Noting that some say Puget Sound Energy should simply be doing this on its own, he added, “The issue isn’t why isn’t Puget doing all of this. … The issue is, do I have a choice voluntarily to do more because I want to take responsibility for my energy.”
In PSE’s case, Harmon’s organization, Bonneville Environmental Foundation, acts as a broker, purchasing the lion’s share of PSE’s renewable product from various sources. And in so doing, he said, the organization uses criteria it developed from three environmental groups, including the Natural Resources Defense Council, to screen the sources and ensure they’re meeting the highest environmental standards. What’s more, PSE’s program is professionally audited and is overseen by the Washington Utilities and Transportation Commission.
“There’s no doubt you’re getting what they’re telling you you’re getting,” he added.
PSE’s renewable energy program — one of a handful certified by Green-E, the country’s leading independent certifier of renewable energy — costs residential consumers between $4 and $10 extra each month.
At $10, the customer is essentially buying 100 percent green power — he or she is adding one mega-watt hour of energy, the average amount consumed by a family, to the grid. (Commercial users pay more, based on the amount of energy they use.)
But even green power is not completely “green,” some note. Nearly 80 percent of PSE’s green power comes from wind farms — giant turbines that have been criticized for killing birds, destroying habitat and creating eyesores in communities. The rest comes from biomass, low-impact hydro projects (where a river’s energy is harnessed without using a complete dam) and solar, PSE officials say.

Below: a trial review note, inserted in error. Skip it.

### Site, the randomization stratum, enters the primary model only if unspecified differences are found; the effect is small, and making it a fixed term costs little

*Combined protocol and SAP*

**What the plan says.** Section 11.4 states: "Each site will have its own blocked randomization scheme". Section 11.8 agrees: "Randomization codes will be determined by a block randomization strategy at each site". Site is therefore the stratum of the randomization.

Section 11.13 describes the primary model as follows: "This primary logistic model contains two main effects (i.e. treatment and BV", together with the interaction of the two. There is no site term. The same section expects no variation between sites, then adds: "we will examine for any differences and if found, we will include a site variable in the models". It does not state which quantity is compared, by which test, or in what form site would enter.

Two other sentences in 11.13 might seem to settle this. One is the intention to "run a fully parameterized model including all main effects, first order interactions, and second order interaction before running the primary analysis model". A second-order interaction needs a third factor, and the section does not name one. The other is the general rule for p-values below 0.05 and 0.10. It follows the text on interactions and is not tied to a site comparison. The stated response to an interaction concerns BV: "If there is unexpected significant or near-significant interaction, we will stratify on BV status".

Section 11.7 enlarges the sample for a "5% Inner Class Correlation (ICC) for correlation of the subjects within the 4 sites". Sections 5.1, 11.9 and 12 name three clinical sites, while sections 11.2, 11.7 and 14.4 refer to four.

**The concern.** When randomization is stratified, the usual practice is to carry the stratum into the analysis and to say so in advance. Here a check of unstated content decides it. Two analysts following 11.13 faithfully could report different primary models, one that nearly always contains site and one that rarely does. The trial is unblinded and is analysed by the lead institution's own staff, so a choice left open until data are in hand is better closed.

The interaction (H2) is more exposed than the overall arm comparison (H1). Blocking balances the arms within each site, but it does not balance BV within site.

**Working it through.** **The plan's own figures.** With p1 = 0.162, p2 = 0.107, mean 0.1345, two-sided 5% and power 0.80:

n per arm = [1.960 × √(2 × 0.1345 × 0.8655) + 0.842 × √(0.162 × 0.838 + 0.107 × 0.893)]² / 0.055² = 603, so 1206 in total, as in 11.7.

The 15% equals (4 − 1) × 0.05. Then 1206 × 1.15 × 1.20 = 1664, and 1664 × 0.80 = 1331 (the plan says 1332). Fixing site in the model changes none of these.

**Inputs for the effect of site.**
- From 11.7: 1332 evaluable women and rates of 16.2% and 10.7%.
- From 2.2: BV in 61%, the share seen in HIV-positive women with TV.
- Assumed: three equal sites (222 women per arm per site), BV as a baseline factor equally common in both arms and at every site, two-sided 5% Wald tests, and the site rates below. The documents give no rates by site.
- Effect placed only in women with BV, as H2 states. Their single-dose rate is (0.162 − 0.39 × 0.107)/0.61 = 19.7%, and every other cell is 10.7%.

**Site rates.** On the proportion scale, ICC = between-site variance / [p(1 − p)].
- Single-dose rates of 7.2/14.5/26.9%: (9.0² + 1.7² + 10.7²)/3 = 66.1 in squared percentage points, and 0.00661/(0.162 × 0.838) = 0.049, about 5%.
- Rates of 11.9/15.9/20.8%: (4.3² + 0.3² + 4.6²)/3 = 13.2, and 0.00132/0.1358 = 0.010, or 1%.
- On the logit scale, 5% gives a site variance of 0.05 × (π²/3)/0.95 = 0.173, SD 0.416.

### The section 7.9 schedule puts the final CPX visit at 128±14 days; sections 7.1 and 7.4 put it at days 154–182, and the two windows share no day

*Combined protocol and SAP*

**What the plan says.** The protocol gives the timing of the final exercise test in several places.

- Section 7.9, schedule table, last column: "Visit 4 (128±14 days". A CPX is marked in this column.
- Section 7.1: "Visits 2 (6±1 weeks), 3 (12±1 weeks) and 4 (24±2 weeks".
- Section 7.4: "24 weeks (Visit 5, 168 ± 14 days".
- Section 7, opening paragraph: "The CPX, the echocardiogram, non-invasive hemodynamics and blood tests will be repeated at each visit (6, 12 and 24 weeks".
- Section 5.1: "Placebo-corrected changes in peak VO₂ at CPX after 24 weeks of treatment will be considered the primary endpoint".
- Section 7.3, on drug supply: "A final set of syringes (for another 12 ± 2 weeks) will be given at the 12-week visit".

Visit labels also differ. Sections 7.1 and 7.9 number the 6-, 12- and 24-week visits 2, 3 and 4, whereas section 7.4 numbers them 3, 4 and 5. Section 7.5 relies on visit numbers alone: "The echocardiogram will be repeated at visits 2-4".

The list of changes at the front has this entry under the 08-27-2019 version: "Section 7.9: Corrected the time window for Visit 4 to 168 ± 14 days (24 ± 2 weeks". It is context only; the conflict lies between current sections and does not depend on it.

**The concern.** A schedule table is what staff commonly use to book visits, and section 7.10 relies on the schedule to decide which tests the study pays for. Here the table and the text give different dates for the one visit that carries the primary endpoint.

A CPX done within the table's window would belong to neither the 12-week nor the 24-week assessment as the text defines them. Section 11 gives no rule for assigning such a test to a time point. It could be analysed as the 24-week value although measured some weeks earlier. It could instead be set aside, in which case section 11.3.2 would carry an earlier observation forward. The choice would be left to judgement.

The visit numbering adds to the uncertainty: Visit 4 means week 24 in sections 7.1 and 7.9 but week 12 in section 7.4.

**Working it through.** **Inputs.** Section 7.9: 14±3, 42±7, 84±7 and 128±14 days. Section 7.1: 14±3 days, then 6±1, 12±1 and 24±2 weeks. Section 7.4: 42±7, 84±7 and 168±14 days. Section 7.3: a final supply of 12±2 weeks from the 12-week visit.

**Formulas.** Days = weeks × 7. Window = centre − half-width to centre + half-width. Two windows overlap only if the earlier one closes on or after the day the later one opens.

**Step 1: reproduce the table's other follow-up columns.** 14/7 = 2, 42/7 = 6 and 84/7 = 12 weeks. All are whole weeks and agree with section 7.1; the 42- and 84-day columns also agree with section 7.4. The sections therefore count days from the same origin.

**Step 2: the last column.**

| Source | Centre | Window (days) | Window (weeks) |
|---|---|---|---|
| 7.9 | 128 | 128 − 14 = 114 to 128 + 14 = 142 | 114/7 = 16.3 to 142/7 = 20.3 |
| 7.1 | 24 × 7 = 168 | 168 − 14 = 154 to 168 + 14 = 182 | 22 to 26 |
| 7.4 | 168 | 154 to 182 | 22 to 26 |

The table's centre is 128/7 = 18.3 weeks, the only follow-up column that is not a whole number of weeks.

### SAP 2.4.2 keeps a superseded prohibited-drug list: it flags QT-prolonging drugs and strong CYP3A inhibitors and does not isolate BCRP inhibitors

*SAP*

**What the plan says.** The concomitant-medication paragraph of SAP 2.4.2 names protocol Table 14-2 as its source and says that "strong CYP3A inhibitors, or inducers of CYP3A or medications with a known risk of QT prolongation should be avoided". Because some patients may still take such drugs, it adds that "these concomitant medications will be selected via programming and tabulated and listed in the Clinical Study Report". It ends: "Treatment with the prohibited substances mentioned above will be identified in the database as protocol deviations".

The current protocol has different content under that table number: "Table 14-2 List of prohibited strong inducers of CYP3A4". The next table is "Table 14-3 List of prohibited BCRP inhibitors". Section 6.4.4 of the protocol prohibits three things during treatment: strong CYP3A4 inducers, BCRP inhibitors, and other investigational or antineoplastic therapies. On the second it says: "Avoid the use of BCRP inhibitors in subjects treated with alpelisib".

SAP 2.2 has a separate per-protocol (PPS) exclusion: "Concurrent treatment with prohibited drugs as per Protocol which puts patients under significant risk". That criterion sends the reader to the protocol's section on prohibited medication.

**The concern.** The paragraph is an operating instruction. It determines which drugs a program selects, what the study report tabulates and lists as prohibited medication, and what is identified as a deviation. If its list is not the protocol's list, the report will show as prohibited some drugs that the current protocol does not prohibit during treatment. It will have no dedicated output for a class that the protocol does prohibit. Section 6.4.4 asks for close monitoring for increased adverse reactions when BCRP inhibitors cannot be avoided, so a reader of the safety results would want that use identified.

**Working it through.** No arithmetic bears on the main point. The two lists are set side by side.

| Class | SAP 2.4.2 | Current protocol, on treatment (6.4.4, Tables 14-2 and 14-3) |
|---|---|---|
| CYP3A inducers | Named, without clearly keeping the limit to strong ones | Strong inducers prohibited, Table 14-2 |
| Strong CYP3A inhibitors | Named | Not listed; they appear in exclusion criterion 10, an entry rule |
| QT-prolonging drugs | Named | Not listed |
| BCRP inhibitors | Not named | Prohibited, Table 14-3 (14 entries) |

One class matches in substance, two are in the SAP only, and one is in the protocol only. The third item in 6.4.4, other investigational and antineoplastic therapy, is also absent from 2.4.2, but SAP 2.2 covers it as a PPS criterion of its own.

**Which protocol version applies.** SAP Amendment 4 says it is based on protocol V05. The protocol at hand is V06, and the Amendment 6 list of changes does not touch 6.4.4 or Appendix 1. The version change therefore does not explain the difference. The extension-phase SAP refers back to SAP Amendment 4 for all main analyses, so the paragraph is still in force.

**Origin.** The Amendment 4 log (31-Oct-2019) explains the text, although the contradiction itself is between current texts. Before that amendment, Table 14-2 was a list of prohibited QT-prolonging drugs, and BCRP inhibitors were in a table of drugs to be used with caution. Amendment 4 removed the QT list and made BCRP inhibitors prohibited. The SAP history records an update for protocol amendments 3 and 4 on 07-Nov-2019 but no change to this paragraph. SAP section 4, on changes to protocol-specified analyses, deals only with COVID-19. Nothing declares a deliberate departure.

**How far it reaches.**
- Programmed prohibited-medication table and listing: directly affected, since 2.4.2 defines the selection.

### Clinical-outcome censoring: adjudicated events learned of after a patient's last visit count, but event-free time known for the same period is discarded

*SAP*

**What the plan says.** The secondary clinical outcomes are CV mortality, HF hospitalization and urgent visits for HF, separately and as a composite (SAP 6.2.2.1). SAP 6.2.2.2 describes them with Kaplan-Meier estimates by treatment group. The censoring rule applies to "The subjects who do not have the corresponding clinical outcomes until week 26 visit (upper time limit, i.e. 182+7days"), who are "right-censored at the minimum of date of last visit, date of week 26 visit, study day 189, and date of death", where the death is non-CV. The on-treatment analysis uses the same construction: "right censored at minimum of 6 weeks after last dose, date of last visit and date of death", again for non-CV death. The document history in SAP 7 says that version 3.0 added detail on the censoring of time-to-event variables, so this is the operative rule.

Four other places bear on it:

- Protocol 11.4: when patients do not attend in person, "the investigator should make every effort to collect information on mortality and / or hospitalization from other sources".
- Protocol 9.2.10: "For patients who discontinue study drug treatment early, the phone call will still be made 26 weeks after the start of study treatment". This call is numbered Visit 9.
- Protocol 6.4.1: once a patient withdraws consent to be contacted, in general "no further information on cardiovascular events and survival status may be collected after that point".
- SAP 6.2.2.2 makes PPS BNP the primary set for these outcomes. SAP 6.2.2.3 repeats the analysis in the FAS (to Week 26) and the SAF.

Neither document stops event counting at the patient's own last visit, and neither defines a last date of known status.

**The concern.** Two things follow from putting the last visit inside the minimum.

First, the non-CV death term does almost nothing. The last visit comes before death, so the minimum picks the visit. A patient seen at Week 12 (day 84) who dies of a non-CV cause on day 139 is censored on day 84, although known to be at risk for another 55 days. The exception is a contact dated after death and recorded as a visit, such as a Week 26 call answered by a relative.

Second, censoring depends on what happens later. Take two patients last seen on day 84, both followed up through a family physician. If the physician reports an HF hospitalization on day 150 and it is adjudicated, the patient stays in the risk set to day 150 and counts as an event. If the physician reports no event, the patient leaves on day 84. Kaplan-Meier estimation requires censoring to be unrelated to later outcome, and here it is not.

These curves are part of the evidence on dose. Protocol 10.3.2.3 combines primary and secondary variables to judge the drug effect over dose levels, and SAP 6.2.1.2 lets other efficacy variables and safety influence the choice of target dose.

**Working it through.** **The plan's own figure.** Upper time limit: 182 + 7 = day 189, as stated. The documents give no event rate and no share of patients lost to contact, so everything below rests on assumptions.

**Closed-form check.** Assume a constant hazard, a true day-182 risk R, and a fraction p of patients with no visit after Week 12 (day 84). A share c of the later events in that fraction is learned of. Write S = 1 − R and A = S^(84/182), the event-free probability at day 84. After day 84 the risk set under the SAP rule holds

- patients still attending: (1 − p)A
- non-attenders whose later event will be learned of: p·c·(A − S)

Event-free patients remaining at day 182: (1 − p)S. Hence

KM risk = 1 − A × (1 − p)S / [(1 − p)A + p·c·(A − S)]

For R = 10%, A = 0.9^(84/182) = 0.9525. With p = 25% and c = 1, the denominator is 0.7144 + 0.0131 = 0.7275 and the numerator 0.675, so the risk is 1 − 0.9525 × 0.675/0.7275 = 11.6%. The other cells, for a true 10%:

But Harmon said that even wind power is improving and that the oft-cited criticism of wind power is “a red herring” that arose because of a couple of badly done projects.
“There are many, many very well-sited wind projects … that kill vastly fewer birds than downtown skyscrapers and vastly fewer birds than climate change will kill,” he said.
On Vashon, the Green Power program has taken off in just the last year or so, with a growing number of businesses, in particular, signing up, said Heather Mulligan, the market manager for PSE’s Green Power program.
Vashon College is another commercial customer that pays for 100 percent green power.
According to Tom Ban-gasser, who helped to found Vashon College, the energy costs of the two buildings owned by the college — Courthouse Square and the Sheffield Building — go towards the purchase of green power for PSE’s grid.
Gusto Girls is the only other Vashon restaurant that participates in the Green Power program; about half of the eatery’s electrical costs support PSE’s Green Power program, a PSE spokeswoman said.
Vashon’s residential and commercial participation is impressive, Mulligan said. All told, Islanders are on target to purchase enough mega-watt hours of renewable energy to power 305 houses for a year.
“There’s a very conscientious community on Vashon that has demonstrated a willingness to support renewables,” Mulligan said.
But just as important as purchasing renewable energy is lowering one’s consumption, PSE and other energy experts say.
And Sontgerath is hoping the additional costs she’ll face for her renewable energy at The Hardware Store — around $175 a month — will be almost completely offset by a number of conservation measures she and her staff are now taking.
When she decided to sign up for the Green Power program, she also had PSE undertake an energy audit of her restaurant, an establishment that — like most restaurants — uses a lot of power.
As a result, she said, her staff now unplugs appliances at night, turns off computers and keeps the lights off in the main dining room when only the bar is open.
“It’s not a sacrifice,” she said. “It’s just a change of habits.”
What’s more, the staff is encouraged by the changes they’re making, she said.
“I decided to jump in with both feet,” she said. “And it means something to my staff. They’re saying, ‘Wow, we’re making a difference.’”